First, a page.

Heartburn Surgery Offers Relief
By Jeanie Lerche Davis
Reviewed By Charlotte Grayson
If medication doesn't solve your heartburn woes, you may need to consider surgery.
"Surgery is successful for most patients -- in fact, the patient who has done well with medications but doesn't want to take them long-term will do well with surgery," says Radhika Srinivasan, MD, a gastrointestinal specialist and assistant professor of medicine at the University of Pennsylvania in Philadelphia.
In fundoplication surgery, a "wrap" is created around the stomach to strengthen the lower esophageal sphincter -- the "flap" that controls acid from entering the esophagus. The procedure can be done laproscopically -- through a tiny slit in the abdomen, while the patient is under general anesthesia, which requires only a brief hospital stay.
Some medical centers offer an endoscopic procedure, Srinivasan says. A tube is inserted into the esophagus, and stitches and a "drawstring" are created at the end of the esophagus.
"Radiofrequency ablation" is another cutting-edge procedure not available everywhere; in this procedure, the surgeon creates scar tissue at the end of the esophagus, to help block reflux.
The advantage of these procedures: They're done under conscious or "twilight" sedation -- in an outpatient surgical center or hospital GI unit -- and don't require a hospital stay.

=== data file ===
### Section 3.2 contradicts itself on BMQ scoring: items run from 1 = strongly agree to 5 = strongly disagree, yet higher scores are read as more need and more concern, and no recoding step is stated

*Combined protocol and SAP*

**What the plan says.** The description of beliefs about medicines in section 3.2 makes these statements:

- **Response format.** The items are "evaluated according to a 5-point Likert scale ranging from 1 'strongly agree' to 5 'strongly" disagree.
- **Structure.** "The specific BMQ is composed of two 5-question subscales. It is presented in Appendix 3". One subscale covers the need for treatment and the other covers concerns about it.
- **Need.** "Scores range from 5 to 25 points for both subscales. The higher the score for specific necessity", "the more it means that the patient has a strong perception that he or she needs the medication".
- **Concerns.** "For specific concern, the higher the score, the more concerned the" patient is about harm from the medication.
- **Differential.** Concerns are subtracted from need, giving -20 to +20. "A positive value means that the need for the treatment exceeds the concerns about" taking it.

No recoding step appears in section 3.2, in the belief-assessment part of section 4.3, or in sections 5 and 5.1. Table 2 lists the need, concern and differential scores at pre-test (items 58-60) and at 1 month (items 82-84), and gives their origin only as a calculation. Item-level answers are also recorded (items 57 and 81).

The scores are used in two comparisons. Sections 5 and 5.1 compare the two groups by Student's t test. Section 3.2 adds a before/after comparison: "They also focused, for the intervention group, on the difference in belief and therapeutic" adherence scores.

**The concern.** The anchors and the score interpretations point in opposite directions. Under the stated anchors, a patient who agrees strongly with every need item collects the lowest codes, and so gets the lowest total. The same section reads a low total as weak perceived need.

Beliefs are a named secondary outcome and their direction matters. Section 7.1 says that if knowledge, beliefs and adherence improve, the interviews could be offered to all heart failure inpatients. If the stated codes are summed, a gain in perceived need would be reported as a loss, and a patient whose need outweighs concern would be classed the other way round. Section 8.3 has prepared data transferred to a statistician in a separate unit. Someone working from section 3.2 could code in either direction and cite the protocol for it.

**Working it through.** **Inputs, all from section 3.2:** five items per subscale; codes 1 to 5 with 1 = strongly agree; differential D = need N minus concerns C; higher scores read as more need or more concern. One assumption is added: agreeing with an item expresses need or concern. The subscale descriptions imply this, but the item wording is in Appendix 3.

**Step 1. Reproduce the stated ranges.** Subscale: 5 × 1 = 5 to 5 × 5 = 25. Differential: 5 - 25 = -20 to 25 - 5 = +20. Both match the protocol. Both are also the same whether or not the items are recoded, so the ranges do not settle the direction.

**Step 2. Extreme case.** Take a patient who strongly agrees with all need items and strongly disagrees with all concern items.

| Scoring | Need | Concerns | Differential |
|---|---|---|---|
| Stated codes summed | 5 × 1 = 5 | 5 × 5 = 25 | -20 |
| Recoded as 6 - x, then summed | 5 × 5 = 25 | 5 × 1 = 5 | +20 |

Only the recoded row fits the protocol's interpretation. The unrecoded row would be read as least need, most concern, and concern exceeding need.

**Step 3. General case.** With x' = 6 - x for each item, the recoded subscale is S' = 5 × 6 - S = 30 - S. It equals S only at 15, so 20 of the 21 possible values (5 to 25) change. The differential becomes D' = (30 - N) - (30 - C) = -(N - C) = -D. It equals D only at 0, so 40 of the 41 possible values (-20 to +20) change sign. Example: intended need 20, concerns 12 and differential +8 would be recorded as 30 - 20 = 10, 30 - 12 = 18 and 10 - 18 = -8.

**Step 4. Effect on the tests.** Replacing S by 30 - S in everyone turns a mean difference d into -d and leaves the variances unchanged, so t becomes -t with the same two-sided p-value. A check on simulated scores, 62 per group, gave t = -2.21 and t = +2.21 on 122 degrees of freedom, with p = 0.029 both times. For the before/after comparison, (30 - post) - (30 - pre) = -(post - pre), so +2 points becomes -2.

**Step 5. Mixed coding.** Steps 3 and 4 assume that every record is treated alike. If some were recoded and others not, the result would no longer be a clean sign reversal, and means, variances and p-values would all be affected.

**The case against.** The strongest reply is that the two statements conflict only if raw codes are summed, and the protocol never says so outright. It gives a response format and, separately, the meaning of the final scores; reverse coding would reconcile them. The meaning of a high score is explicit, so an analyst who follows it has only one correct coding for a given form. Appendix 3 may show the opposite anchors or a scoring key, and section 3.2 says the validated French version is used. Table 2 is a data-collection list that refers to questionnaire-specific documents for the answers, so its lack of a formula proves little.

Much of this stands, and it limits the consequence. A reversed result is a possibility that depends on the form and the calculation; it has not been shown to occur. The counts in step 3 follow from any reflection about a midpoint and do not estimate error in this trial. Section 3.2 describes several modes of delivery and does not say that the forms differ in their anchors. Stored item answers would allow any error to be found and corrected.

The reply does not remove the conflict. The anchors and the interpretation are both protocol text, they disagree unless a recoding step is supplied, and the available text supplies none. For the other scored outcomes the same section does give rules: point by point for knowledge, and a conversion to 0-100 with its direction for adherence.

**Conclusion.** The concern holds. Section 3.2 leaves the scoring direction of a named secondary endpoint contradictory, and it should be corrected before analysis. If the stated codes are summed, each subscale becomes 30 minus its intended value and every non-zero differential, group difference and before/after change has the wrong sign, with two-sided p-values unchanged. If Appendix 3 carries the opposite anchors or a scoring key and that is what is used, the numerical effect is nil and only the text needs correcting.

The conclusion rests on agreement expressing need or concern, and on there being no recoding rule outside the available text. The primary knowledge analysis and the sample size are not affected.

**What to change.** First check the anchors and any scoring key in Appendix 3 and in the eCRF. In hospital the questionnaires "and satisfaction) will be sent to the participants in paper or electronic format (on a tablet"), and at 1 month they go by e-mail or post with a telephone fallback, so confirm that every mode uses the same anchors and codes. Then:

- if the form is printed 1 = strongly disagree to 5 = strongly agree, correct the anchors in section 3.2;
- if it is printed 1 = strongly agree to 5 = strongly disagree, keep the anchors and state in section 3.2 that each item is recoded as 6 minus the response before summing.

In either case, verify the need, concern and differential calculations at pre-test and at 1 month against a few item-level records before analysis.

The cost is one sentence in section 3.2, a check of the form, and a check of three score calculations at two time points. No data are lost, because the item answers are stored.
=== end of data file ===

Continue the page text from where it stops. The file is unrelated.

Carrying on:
But surgery may not solve all your heartburn problems, she says. "Not all patients can stay away from medications entirely, even after the surgery." Some must continue taking a protein pump inhibitor like Nexium. Also, if the wrap is too tight, the patient may develop a gas-bloating problem -- or may be unable to burp. A too-tight wrap can become ineffective, she adds.
So, scientists are studying other surgical options.
A study presented earlier this year at a meeting of gastroenterology doctors showed that nearly two-thirds of patients who underwent a new procedure called the Stretta procedure were off all acid-blocking drugs a year afterward.
With the patient conscious but under heavy sedation, a thin tube, or catheter, with a balloon at the end is guided through the mouth to the end of the esophagus just above the stomach. There the balloon is inflated, exposing four sharp probes on the outside of the balloon. The probes then discharge high-frequency radio waves into the muscle at the top of the stomach.
After several rounds of this process, the muscle -- which is too loose in GERD patients -- becomes much tighter. Tightening the muscle keeps stomach acid from splashing up into the esophagus.
Published Oct. 22, 2002.
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